“A compelling, often hilarious, and unfailingly compassionate portrait of life inside a women’s prison.
When Piper Kerman was sent to prison for a ten-year-old crime, she barely resembled the reckless young woman she’d been when, shortly after graduating Smith College, she’d committed the misdeeds that would eventually catch up with her. Happily ensconced in a New York City apartment, with a promising career and an attentive boyfriend, she was suddenly forced to reckon with the consequences of her very brief, very careless dalliance in the world of drug trafficking.
Kerman spent thirteen months in prison, eleven of them at the infamous federal correctional facility in Danbury, Connecticut, where she met a surprising and varied community of women living under exceptional circumstances. In Orange Is the New Black, Kerman tells the story of those long months locked up in a place with its own codes of behavior and arbitrary hierarchies, where a practical joke is as common as an unprovoked fight, and where the uneasy relationship between prisoner and jailer is constantly and unpredictably recalibrated.
Revealing, moving, and enraging, Orange Is the New Black offers a unique perspective on the criminal justice system, the reasons we send so many people to prison, and what happens to them when they’re there?”*
This memoir begins with an interesting premise: a privileged blonde white woman goes into women’s prison, mingling with other women with entirely diverse backgrounds and races, mostly from the lower-class side of the social status pyramid. She was sentenced to stay there for a year. How will she survive, and will she ever fit in?
It’s a shame to know that I never would have heard of this book had not one of my book clubs recommended it for our monthly read. This was actually supposed to be for January, but it took me almost a month to read it, and quite a long time after to remember to write a review about it. Since the Goodreads blurb pretty much sums the book up, I will just spit out my thoughts.
I do not usually read memoirs or anything nonfiction, really, except for those book collections of murders and histories of useless things, so reading Orange is somewhat a new experience for me. It’s not my first time to read a memoir, but somehow this one feels the most recent and something that several people still experience today. Millions of people go to prison every year, and a lot of them are women, too. It might seem close-minded of me to think so, but I have always thought of prison as a man-dominated place, as they usually are the ones who commit the most publicized crimes and such. I don’t think I am alone in this, though, which is why Orange is getting quite a bit of attention. Kerman’s book opens us to the world of the women who quietly go into prison for crimes mostly related to drugs. She gets to meet several of them, and I really found each of the characters she introduced interesting. So what took me so long to finish it?
I wanted to like it. In fact, I do. As the book goes on, I sensed that Piper really changed for the better as she writes about her observations, socialization with the other prisoners and officers, experiences, and reflections. We get to know several interesting prisoners, some of them motherly and repentant, others bullheaded and rebellious. Some officers are shown as corrupt and unfair, while some are considerate and patient. It’s a world that feels so real, is so real. It’s just sometimes I feel like what she writes are somewhat repetitive. I get that she learned to live with what she’d done, she’s ready to start a new life, she runs and does yoga, etc., but sometimes I just want to skip it and read about what Pop, Natalie, Janet, Delicious, and the other people around her are up to. It is really thoughtful of her to point out what is lacking in the prison system as well, but until the end, I don’t see her suggesting ways on how to really improve it. Also, whatever happened to the inmates after she left? She said she would love to be in touch with them again. Some of them were released/sent to the halfway house around the same time she did, and I was really waiting for a time when she would describe seeing them again, how they changed and adjusted to their new lives, and everything else. I mean, she sounded affectionate when she described her inmates.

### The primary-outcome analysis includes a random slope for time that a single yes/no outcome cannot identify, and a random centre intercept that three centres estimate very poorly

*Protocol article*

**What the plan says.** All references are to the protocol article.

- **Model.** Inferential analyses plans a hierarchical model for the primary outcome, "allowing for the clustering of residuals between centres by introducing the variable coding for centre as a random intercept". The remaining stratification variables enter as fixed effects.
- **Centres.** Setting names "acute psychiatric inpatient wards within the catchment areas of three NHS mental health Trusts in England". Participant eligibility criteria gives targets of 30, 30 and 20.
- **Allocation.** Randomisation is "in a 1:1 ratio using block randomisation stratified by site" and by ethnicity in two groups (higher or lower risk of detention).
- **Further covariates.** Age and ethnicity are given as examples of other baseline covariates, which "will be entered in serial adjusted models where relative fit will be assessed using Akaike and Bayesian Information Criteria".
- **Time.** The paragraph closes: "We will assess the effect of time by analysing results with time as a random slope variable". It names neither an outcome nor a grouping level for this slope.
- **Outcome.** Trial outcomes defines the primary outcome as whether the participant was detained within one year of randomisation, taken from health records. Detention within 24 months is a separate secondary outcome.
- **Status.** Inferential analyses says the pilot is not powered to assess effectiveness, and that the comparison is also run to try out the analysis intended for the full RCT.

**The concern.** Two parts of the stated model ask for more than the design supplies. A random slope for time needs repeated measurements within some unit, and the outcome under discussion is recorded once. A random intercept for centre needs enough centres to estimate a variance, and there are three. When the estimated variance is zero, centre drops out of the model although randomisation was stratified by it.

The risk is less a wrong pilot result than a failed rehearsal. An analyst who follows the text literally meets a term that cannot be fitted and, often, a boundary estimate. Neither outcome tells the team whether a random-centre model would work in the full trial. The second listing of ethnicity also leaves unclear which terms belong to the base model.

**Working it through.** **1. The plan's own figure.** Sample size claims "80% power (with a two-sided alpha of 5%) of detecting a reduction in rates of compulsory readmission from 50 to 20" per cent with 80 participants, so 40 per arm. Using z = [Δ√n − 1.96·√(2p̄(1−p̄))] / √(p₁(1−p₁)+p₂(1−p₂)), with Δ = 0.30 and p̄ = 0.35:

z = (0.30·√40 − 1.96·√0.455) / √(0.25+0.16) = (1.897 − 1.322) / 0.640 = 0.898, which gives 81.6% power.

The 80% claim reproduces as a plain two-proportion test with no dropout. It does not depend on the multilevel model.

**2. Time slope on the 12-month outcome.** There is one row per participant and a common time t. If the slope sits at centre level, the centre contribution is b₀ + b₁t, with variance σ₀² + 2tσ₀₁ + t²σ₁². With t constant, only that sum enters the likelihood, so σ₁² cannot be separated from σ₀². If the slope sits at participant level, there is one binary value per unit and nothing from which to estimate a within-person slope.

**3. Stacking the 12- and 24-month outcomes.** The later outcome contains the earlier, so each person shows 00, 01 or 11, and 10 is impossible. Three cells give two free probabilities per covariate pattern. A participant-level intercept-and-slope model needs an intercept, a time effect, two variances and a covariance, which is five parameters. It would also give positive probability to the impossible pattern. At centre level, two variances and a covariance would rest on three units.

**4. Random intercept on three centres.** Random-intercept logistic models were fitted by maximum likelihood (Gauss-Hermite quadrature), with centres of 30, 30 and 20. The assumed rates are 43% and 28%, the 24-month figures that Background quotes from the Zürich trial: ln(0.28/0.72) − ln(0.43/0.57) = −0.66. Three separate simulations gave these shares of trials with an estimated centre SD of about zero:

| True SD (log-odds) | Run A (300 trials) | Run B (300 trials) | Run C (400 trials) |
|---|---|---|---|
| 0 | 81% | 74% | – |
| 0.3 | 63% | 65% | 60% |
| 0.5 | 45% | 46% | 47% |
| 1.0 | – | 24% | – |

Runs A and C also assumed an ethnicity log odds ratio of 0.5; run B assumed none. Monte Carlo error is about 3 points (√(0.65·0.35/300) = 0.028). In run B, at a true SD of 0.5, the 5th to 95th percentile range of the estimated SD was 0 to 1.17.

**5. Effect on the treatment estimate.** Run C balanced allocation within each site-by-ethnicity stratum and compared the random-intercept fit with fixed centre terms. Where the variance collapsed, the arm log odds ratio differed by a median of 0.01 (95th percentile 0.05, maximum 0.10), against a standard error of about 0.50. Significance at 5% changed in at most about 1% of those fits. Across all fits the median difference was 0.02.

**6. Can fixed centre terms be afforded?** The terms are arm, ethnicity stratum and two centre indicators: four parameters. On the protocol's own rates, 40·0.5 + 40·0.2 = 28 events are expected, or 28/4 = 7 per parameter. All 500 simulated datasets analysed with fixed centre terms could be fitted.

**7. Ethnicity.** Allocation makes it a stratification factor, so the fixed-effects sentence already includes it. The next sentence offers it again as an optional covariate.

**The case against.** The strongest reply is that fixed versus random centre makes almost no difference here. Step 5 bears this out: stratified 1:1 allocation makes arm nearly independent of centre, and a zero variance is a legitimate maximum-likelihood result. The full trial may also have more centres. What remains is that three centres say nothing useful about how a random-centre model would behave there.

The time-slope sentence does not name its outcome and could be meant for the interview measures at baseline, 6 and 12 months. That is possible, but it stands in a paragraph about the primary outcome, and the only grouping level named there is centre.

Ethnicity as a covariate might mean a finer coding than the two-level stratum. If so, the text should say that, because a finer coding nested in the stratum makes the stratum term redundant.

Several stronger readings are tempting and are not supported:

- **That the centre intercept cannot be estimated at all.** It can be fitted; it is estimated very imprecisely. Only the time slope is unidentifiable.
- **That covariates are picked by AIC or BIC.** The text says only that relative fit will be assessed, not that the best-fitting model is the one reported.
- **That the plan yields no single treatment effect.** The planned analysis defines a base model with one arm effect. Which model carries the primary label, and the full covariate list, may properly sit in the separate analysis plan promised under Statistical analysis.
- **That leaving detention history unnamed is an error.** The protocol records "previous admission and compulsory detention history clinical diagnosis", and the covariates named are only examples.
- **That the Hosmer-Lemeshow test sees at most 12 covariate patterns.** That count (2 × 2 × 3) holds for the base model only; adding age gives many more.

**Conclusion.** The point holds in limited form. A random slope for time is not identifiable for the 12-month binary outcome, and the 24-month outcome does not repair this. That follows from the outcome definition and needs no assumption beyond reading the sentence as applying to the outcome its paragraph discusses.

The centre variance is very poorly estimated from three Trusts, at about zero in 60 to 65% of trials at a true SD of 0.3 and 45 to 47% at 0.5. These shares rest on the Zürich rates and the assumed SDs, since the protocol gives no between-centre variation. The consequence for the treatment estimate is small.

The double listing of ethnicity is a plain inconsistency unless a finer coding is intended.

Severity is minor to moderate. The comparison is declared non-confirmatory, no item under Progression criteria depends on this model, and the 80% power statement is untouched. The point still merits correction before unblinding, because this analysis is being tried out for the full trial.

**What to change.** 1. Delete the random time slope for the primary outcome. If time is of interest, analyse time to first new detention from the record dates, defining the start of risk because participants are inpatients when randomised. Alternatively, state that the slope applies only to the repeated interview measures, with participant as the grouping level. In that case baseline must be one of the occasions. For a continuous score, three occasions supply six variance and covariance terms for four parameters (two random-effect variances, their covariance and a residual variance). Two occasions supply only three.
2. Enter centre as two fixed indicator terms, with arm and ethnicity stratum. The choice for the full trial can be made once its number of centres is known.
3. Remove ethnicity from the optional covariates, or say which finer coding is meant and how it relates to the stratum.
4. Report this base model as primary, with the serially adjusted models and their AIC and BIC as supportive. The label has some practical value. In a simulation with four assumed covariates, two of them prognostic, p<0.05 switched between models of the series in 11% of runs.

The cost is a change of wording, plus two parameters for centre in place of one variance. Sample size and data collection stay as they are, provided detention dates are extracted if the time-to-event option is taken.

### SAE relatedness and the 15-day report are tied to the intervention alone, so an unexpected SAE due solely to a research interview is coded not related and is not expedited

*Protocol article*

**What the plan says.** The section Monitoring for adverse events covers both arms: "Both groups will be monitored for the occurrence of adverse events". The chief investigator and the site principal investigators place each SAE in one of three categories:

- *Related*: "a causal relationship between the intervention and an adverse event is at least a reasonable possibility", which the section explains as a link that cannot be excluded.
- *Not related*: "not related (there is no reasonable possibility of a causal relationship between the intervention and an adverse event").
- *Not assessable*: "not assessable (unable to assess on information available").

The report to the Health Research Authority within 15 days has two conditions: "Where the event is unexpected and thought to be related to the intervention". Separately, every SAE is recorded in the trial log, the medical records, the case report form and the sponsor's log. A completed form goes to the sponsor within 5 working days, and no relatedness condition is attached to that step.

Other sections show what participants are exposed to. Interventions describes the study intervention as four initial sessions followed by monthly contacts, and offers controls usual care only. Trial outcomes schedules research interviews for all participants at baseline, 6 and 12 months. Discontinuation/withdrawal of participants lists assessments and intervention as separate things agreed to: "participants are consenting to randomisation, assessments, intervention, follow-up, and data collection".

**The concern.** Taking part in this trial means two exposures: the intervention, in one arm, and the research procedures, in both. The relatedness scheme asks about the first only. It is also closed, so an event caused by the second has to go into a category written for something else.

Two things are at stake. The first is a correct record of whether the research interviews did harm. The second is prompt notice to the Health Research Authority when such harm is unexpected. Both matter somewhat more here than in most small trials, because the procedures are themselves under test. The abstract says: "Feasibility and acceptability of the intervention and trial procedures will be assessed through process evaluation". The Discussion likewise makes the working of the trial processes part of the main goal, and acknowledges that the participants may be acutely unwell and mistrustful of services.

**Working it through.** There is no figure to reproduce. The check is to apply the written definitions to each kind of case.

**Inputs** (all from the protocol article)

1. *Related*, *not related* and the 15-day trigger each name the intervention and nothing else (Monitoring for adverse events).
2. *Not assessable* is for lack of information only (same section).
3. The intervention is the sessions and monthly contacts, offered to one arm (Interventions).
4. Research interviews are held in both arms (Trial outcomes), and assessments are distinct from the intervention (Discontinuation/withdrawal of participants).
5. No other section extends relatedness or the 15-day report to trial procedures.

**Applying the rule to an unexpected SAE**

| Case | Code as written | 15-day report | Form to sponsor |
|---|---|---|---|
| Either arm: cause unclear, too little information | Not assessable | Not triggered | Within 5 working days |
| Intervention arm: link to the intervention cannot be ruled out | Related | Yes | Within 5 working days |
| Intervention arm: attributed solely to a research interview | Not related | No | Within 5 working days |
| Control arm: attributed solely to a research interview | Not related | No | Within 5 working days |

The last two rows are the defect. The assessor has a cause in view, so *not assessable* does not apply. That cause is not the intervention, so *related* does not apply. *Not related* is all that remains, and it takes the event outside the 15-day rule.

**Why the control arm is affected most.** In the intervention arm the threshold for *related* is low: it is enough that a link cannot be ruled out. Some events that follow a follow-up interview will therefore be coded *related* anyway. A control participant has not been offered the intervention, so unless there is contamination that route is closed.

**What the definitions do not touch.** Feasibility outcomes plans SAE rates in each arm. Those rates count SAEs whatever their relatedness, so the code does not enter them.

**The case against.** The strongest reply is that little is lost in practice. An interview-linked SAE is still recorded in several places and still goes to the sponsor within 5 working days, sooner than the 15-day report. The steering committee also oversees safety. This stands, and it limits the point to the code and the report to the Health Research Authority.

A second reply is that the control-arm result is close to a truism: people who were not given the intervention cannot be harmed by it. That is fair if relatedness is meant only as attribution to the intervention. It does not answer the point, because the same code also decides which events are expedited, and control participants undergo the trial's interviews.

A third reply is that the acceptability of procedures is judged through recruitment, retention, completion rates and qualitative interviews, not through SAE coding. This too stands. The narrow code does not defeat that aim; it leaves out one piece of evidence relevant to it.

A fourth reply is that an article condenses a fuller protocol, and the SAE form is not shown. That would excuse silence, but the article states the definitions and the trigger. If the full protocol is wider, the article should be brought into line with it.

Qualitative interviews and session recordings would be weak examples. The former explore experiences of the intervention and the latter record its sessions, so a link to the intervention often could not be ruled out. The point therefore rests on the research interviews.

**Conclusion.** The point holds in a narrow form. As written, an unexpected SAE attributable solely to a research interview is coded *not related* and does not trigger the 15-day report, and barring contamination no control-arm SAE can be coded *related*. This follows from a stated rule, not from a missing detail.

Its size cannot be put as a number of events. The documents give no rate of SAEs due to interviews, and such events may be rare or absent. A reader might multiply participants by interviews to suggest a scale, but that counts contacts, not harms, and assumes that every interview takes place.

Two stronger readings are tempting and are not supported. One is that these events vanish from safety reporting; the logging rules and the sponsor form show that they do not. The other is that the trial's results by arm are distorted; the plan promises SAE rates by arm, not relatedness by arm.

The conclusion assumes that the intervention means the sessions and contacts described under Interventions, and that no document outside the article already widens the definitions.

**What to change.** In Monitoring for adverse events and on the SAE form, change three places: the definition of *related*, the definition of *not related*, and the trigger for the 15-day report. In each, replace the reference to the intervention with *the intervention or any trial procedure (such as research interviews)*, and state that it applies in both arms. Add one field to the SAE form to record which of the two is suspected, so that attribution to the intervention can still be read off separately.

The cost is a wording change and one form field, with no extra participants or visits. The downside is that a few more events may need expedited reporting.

On the other hand, I really enjoyed her vivid description of prison life. Granted, her stay in prison wasn’t as difficult as how other prisons must be like, but Piper Kerman did a good job of detailing her 15-month stay in Danbury. Her sense of camaraderie and friendship with the other inmates were fun to read, and I could totally imagine the events from her point of view. Most of all, I loved the people she met. They were so diverse in character and personality that they essentially made the book for me. It does change my preliminary judgment of how women prisoners are like. I am aware that there are those other prisons where the inmates are vicious and tough, but in this book, the inmates are just normal people who did what they did because they were desperate to get out of their current situations. Some of them have changed for the better, and in the end most of them are just as scared of the outside as most of us are scared of the inside. Reading about them does change one’s perspective somehow.
I feel differently about prison now, and I’m glad Orange was responsible for that. I don’t regret reading it at all. I’m glad I did.
In a nutshell…
Author: Piper Kerman
Original Language: English
Published: 6 April 2010 by Spiegel & Grau
Genre: Autobiographical > Memoir, Nonfiction,